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The kids deserve a break

Remember recess, that magical time during the school day when kids could burn up some energy on the playground and teachers could take a breather? When classmates could climb up monkey bars or come up with some harmless monkey business?

Well, hold onto those memories. Someday you may want to tell your kids or grandkids _ especially because they may never know otherwise.

According to a recent report in the New York Times, more and more elementary school systems are eliminating recess, banishing it to the same dusty cloakroom that now houses inkwells, dunce caps and all those tattered copies of Dick and Jane. Some educators, such as the superintendent of Atlanta's public schools, view recess as wasteful lollygagging. Others say fears over lawsuits and lurking molesters, as well as teacher shortages, have contributed to the decline.

If this trend keeps up, we can expect the next generation of adults, like 5-year-old Atlanta kindergartener Toya Gray, to answer our opening question with this one of their own: "What's recess?"

The decline of recess hardly registers as the biggest crisis facing our schoolchildren, but it is disturbing all the same. Recess may be kid stuff, but it's important kid stuff. According to child-development experts, it's where young children learn important social skills, such as how to negotiate, cooperate and resolve conflicts. Unfortunately, that may mean an occasional encounter with the playground bully, but even that, experts say, is part of growing up. Recess is also a good way, studies show, to reduce fidgetiness _ and increase concentration _ later in the day.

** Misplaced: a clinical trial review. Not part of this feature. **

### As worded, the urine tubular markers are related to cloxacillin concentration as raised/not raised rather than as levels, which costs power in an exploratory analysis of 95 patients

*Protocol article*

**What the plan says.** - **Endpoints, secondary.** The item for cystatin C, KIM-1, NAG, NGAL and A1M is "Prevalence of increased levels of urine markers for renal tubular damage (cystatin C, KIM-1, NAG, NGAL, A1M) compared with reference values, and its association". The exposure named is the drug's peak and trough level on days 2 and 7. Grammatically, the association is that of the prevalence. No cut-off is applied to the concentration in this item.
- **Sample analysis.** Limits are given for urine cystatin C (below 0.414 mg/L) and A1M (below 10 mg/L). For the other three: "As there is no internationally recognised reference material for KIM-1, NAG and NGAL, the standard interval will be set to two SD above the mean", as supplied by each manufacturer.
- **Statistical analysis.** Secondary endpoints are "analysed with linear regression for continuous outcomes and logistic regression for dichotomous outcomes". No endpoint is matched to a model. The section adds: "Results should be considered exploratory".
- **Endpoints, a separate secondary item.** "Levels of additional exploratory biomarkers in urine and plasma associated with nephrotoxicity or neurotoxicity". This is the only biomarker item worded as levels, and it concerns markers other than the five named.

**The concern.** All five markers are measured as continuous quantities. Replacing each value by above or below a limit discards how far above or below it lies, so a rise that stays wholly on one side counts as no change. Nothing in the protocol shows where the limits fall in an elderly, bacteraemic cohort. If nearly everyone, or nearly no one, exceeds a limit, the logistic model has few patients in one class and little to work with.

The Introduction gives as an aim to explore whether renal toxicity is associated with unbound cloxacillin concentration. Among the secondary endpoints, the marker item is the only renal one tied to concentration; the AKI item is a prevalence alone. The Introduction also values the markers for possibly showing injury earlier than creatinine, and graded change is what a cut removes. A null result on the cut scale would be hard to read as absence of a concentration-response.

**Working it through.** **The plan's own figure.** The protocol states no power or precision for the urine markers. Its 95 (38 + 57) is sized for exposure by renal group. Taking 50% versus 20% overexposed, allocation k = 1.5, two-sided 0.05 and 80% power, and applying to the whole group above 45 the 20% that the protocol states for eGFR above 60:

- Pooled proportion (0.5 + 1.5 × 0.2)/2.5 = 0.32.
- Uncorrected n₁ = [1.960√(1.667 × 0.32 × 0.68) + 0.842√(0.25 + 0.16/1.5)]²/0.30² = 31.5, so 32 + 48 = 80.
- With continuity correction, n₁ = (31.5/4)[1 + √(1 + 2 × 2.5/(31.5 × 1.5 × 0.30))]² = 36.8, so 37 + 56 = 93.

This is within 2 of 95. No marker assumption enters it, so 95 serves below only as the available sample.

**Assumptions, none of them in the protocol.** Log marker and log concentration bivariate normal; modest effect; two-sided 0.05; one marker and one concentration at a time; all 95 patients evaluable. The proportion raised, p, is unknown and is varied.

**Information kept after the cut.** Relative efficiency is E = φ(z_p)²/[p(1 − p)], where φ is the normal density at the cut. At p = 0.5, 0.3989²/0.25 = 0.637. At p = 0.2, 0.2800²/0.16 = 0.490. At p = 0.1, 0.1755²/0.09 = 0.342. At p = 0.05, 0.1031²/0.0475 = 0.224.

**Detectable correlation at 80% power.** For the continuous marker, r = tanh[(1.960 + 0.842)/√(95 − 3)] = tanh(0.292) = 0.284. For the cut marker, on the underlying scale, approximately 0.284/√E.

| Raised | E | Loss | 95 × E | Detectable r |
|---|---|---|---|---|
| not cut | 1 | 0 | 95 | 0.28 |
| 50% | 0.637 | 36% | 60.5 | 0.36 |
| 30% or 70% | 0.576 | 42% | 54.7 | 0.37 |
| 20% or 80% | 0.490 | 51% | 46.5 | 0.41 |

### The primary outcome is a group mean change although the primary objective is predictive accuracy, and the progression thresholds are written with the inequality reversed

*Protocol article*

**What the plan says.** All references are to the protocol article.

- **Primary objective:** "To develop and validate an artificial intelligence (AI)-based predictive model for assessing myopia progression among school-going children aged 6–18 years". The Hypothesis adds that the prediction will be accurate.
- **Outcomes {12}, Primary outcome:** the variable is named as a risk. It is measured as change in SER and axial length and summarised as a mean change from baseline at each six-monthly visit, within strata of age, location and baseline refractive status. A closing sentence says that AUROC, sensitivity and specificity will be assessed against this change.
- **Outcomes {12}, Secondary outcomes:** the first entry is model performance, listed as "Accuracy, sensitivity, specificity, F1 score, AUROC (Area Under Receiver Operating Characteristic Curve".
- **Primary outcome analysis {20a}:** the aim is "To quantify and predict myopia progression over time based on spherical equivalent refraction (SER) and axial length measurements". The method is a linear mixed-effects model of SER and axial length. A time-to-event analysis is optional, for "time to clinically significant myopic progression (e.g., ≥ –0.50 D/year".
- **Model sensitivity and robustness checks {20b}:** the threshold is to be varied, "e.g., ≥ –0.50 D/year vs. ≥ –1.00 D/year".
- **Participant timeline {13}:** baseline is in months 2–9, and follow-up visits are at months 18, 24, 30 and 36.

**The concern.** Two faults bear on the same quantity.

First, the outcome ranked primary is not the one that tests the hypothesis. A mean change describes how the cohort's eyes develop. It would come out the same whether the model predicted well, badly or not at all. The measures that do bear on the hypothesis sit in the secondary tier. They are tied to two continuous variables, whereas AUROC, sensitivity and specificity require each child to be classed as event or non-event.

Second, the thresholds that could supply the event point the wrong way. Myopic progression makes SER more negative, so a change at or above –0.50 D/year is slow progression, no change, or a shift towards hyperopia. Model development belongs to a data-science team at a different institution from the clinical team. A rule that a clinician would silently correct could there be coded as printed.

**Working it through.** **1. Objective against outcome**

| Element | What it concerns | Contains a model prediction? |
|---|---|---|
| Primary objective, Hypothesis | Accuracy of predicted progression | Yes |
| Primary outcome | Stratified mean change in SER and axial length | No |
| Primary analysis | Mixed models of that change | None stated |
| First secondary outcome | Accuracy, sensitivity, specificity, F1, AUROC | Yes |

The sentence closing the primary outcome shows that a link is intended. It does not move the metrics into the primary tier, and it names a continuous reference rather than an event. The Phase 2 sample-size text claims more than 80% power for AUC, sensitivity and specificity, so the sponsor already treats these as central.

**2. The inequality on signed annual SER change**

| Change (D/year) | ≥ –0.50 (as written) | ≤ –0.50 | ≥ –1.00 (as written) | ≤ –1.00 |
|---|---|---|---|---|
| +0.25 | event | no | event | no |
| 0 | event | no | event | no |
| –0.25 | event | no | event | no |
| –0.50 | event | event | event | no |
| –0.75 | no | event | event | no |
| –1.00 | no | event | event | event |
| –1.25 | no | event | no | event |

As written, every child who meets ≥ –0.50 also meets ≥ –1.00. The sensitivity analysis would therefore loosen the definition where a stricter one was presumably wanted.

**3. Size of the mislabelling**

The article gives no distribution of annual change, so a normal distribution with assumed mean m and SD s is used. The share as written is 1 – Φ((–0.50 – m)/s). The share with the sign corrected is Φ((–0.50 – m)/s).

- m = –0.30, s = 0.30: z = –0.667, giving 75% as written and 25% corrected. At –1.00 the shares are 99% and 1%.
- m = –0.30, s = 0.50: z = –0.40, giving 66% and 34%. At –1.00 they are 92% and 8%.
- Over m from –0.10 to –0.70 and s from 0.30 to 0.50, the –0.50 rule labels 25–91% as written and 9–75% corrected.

Eliminating recess also downsizes the already shrinking physical-education opportunities now offered the nation's schoolchildren. In Florida and elsewhere, it used to be that students had P.E. class everyday. Today, only one state _ Illinois _ requires daily P.E. in kindergarten through high school. The result? More overweight children than ever before, according to a recent surgeon general's report. Most kids spend less than one hour every day at physical activity _ and more than six hours in front of the TV or playing computer games.

School districts and teachers are in a time-crunch. There are only so many hours in a school day _ and so many classes that must be squeezed in. There's also pressure from parents, who press for the broadest array of activities for their children while demanding improvements in performance. Something has to go.

If only it didn't have to be those few moments in the day when kids just get to be kids.

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